Subjects in the China RSF center performed a Cookie Theft picture description task, during which they were given a picture and were told to discuss everything they could see happening in the picture in 1 min while being recorded. The mean time duration of the records is 39.6 ± 17.7 s. The RSF cohort individuals’ speech was recorded under the following configuration parameters of Cool Edit Pro software: a frequency of 160000 Hz, creating a 16-bit mono recording, and environmental noise was limited to under 45 dB. The automatic speech recognition (ASR) software for cognitive impairment v1.3 (developed by our team, China Software Copyright number 2016SR164680) for speech analysis was used, according to our previous study [2]. The Pitt records (the mean time duration of the records is 39.0 ± 17.4 seconds) were converted to the audio configuration parameters identical to the RSF recording using the Cool Edit Pro software. Each sample was analyzed by ASR software for cognitive impairment using v1.3 to extract the speech/silence parameters. The sum of all silent periods divided by the total speech time is the definition of PSD (ratio of total silent pause duration to total speech duration), expressed as a percentage. The definition of basic parameters set in our software was according to Pakhomov et al. [20], who had developed the measurements of spontaneous speech from the Cookie Theft picture description task for patients with dementia. Silence is defined as the summed duration of all silent segments of the recording, including general short pauses, general long pauses, and hesitation-associated pauses.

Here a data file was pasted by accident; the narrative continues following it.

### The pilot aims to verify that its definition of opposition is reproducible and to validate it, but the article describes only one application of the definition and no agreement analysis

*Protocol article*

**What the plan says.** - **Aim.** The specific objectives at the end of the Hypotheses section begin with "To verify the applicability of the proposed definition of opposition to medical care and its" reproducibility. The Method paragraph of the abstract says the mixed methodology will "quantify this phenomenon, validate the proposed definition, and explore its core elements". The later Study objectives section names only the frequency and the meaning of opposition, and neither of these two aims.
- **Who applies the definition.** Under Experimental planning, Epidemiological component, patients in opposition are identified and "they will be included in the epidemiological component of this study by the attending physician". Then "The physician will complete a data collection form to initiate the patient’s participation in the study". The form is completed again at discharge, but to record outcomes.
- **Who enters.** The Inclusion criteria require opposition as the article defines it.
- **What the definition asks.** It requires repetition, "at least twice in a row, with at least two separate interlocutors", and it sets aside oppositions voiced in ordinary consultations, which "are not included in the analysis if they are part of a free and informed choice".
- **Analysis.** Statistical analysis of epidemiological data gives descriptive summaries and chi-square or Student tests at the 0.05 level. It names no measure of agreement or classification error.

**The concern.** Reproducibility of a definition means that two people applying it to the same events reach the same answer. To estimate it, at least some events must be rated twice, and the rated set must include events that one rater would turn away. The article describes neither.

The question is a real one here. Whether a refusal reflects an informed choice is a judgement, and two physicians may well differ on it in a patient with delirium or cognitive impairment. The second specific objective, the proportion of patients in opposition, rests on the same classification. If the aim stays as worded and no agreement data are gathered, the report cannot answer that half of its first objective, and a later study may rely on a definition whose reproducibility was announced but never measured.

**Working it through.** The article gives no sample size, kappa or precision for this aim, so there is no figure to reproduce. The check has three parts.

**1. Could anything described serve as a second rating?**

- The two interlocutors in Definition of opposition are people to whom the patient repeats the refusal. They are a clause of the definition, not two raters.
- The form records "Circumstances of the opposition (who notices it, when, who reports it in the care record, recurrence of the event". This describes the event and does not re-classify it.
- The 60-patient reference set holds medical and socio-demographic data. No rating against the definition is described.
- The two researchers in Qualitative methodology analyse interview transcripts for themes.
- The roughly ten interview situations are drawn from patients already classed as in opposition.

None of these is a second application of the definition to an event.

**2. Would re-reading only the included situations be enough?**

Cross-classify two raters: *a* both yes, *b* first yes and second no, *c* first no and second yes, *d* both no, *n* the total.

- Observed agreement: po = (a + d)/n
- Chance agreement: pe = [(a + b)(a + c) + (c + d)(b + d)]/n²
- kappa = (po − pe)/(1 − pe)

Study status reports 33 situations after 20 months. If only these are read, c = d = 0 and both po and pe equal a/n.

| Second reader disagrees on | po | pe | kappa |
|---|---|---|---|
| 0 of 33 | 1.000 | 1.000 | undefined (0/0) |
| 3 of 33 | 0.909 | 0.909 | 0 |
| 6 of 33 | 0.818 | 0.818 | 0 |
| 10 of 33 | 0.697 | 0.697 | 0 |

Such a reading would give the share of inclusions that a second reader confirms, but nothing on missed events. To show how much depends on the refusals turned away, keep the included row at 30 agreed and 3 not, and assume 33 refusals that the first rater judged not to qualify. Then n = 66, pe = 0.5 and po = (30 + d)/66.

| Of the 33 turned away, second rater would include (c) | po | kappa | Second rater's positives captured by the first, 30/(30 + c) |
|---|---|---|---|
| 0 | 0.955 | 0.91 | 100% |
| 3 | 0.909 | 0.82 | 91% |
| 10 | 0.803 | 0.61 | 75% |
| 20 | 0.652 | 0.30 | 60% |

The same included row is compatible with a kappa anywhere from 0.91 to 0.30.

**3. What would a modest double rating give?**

Task-based fMRI experiment